What is Peak oil?
"The term Peak Oil refers to the maximum rate of the production of oil in any area under consideration, recognising that it is a finite natural resource, subject to depletion."
Peeking at Peak Oil – The Tap of the Canadian Oil Sands
Submitted by Kjell Aleklett on Mon, 2012-10-22 17:19.
Kjell Aleklett, President of ASPO International
On Tuesday I will give a presentation at UBC’s Okanagan campus in Kelowna, Canada. Currently, a number of pipelines are planned through British Columbia (BC) and the leadership of BC must agree to their construction. Many people are opposed to the projects and in my presentation I will attempt to explain why it is that China, above all, wants the pipelines built. To my surprise the organisers have sent out a press release (https://news.ok.ubc.ca/2012/10/18/peeking-at-peak-oil-the-tap-of-the-canadian-oil-sands/) and have invited the public to attend the presentation titled, “Peeking at Peak Oil – The Tap of the Canadian Oil Sands”.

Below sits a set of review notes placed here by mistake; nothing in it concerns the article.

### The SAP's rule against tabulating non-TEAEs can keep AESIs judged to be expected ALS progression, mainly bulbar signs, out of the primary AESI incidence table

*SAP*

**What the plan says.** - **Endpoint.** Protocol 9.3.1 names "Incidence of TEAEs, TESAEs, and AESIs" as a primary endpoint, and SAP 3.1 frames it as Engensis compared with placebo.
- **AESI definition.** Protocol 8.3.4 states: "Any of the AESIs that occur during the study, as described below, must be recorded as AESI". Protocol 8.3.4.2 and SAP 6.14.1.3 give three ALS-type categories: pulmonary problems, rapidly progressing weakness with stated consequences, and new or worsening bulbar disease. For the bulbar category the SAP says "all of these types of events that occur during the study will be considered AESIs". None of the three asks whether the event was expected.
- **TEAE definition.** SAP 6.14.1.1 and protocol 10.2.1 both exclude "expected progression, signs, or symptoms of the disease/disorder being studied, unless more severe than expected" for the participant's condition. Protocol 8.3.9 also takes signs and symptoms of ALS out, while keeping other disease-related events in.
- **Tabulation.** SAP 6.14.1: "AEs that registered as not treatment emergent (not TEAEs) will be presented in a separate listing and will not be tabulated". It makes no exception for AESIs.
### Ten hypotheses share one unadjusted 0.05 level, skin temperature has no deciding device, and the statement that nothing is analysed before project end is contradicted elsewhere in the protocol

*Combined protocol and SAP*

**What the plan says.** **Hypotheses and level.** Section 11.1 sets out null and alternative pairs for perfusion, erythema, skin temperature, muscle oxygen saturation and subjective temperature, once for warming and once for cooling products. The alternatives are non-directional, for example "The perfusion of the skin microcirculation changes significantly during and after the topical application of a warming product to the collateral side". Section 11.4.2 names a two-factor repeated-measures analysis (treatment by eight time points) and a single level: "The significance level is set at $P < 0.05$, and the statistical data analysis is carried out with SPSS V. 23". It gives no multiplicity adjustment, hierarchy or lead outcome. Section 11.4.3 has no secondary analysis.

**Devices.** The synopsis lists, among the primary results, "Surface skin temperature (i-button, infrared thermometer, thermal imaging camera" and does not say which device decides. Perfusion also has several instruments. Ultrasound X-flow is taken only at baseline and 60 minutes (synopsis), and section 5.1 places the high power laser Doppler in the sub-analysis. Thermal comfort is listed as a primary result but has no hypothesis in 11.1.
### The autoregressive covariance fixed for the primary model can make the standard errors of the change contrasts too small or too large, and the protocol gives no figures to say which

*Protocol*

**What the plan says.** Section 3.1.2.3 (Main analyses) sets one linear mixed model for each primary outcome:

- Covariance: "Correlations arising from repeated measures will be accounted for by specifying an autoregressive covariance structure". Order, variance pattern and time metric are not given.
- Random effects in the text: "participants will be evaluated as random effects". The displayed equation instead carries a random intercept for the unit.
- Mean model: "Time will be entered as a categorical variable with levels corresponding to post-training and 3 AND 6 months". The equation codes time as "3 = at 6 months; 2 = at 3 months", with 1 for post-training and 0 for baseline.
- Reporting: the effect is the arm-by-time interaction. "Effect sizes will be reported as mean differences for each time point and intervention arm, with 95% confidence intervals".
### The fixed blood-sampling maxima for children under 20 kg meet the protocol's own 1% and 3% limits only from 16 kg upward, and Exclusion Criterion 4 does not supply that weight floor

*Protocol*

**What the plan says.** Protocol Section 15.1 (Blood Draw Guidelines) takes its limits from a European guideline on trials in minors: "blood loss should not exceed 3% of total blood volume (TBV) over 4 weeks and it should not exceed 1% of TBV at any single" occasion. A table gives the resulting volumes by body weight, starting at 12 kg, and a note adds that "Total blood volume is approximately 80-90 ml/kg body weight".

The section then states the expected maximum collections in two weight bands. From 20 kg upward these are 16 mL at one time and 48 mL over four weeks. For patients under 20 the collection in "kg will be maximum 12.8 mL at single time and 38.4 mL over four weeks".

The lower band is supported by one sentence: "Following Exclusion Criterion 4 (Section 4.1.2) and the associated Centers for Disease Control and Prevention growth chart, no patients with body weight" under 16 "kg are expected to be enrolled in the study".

Without new “taps” it will not be possible to expand the production of the very viscous oil from Alberta. Currently there is one pipeline from Edminton to Vancouver and it passes north of Kelowna. Its capacity was increased to 300,000 barrels per day in 2005 and they are now planning to lay new pipelines along the same path so that the capacity will be increased to 750,000 barrels per day. It is estimated that this increase will allow 25 supertankers to export oil from Vancouver’s harbour every month.
China and South Korea have shown great interest in Canada’s oil sands and have invested $13.9 billion in them in the past three years. If these investments are to be profitable they need to build a new pipeline from Alberta and the planned “Enbridge Northern Gateway Pipeline” is estimated to cost $5.6 billion. China is willing to make this investment. This will move 525,000 barrels per day of produced oil to the Canadian coast but to move that oil out they will, simultaneously, need to pump 190,000 barrels of condensate per day to Alberta (to facilitate the production and transport of the viscous oil).
The Canadian Association of Petroleum Producers have shown that “Big Tar” plans to increase production by 4.5 million barrels per day by 2030. What this means for construction of new pipelines is described by the Vancouver Observer:
“Let’s be clear about one thing: Big Tar is planning to build lots of new pipelines. Keystone XL was just one of many. The tar sands industry says they plan to increase their production by 4.5 million barrels per day in the next 25 years. Here is how many pipes they will need to move that extra oil: